The text area starts here.
Akio Nakanishi (male)
'Chokubaku' 1.1 km from the hypocenter / 18 years old at the time / current resident of Tokyo3140
Ｔhe scenes of the A-bombed city are introduced here.
The photographs are not directly connected with the messages.
Q1. What were your most unforgettable A-bomb experiences like?
A1. I was a student at Hiroshima High School under the old educational system. The day after the bombing, I walked through downtown Hiroshima in search of my friends. I looked for them among the floating corpses that filled the rivers. The scenes are still indelibly printed in my eyes.
Q2. How do you feel about the A-bomb fatalities?
A2. Utterly sad and tragic. I feel the present Japan is built on those countless sacrifices.
Q3. What do you want to tell future generations?
A3. That there is no justice to war. I want Japan to take the initiative to realize total elimination of nuclear weapons from the Earth. I wish for permanent maintenance of world peace.
Even if I write, between written words and reality there would be the difference between heaven and earth.
In 1945, I was an eighteen-year-old second-year student in Natural Sciences, Division B at Hiroshima High School, under the old educational system. As a mobilized student, I engaged in rolling duralumin at a steel sheet factory called Toyo Kohan in Kudamatsu in Yamaguchi Prefecture. I stayed in the company dormitory together with 40 or 50 other students from Class 1 and Class 2 of Science B.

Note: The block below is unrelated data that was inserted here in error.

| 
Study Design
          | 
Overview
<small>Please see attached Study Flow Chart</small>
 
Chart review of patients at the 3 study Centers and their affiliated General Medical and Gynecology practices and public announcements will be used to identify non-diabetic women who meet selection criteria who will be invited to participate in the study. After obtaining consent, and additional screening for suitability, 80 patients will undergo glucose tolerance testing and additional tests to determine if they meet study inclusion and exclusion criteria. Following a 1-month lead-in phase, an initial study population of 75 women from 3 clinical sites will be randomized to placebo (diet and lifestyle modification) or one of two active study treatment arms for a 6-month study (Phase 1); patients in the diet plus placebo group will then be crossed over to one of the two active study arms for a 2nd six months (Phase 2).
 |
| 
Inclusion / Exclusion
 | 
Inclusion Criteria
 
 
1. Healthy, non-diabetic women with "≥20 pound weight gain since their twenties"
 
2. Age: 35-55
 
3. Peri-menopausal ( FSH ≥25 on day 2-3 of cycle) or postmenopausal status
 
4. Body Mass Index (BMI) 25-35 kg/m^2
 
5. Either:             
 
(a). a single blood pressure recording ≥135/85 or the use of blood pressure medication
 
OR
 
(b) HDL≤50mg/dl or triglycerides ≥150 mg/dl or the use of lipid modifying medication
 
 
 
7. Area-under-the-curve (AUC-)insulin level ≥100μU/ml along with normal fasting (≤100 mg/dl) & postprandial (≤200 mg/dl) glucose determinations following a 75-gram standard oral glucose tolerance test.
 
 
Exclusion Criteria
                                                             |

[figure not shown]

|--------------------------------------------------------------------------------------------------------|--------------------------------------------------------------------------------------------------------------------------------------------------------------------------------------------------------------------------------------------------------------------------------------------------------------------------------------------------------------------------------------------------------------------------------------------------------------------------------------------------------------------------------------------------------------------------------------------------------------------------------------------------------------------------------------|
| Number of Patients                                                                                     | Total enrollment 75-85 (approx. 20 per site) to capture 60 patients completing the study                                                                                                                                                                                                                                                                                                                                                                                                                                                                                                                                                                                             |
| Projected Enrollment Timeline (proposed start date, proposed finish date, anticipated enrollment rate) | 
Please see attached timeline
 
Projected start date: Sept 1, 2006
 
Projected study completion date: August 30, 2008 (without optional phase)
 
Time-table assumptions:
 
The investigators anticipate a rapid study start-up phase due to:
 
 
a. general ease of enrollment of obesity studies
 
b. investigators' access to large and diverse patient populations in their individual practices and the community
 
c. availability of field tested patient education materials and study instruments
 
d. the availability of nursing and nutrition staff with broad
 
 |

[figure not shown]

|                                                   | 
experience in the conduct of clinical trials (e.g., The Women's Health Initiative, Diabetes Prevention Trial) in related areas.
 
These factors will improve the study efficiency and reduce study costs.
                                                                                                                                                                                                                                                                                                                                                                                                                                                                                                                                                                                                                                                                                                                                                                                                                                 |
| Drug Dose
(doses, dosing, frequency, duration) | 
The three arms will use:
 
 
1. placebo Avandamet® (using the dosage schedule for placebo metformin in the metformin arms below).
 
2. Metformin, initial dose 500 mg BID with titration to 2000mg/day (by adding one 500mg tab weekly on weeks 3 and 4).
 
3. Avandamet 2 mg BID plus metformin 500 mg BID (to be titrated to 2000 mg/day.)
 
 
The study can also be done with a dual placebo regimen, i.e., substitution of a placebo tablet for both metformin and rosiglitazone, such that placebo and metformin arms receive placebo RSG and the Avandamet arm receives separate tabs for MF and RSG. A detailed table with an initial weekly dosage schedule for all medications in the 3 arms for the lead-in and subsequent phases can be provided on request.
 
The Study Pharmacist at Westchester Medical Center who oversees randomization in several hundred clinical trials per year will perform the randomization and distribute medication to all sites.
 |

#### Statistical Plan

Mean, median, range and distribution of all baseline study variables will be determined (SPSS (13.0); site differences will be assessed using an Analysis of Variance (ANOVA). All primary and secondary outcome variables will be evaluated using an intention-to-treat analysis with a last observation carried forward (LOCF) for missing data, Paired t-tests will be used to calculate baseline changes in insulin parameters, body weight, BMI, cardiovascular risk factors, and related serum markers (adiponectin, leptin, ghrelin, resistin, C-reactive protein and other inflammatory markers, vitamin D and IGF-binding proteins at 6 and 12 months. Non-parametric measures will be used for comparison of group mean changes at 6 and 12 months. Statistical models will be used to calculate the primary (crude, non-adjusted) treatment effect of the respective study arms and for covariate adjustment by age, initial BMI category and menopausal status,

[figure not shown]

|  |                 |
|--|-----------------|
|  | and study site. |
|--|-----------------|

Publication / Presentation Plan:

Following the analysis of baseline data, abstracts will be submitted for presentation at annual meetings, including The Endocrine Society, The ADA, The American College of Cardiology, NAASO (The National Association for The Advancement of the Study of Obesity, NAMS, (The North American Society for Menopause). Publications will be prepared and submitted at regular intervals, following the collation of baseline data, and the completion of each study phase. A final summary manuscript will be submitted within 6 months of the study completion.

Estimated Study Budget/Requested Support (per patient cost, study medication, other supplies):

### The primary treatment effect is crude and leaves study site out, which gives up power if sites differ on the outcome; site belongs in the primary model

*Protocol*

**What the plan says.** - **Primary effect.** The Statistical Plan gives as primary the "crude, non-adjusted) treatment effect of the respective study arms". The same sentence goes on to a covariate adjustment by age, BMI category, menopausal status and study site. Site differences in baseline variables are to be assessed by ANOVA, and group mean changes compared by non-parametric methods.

Because sea mines were set in the Seto Inland Sea, no ships could pass there. That caused a coal shortage. By August 3, work had to stop at the factory. Toyo Kohan and Nippon Oil each had a large oil tank in Kudamatsu. The Nippon Oil site was bombed. Toyo Kohan was not bombed, but with operations on hold, the student workers were to be sent home for a one-week leave, taking turns in two shifts.
On the evening of August 5, the first group, including me, took the train from Kudamatsu. Five classmates and I were going to get off at Hiroshima Station. Twenty or so others were going further to the Osaka area. However, in the late afternoon of that day our train got stuck before it reached Yokogawa Station, one stop before Hiroshima. We had to walk from there. My friends A and B planned to stay at A's house near the Kan'on Bridge, and I was to join them there by 8 o'clock the following morning so we could together go to the shore and fish. My home was in Midori-machi, a few minutes on foot from Hiroshima High School. We left the train and headed for home separately. Passing Koi Station, I walked as far as Yokogawa, if my memory is correct, then took a local train there.
That night another friend C also stayed at my home. We slept in separate rooms. When I woke up the next morning at 7 o'clock my mother told me that, unable to sleep because of mosquitoes flying around inside the room-size mosquito net, he had gotten up around 4 o'clock and left saying he would go back to Yokogawa while it was still cool. C later told me, "About 7 a.m. that day, I took a bus from Yokogawa to Hamada. As I had gotten quite a way from Yokogawa, I saw a flash and heard a loud explosion."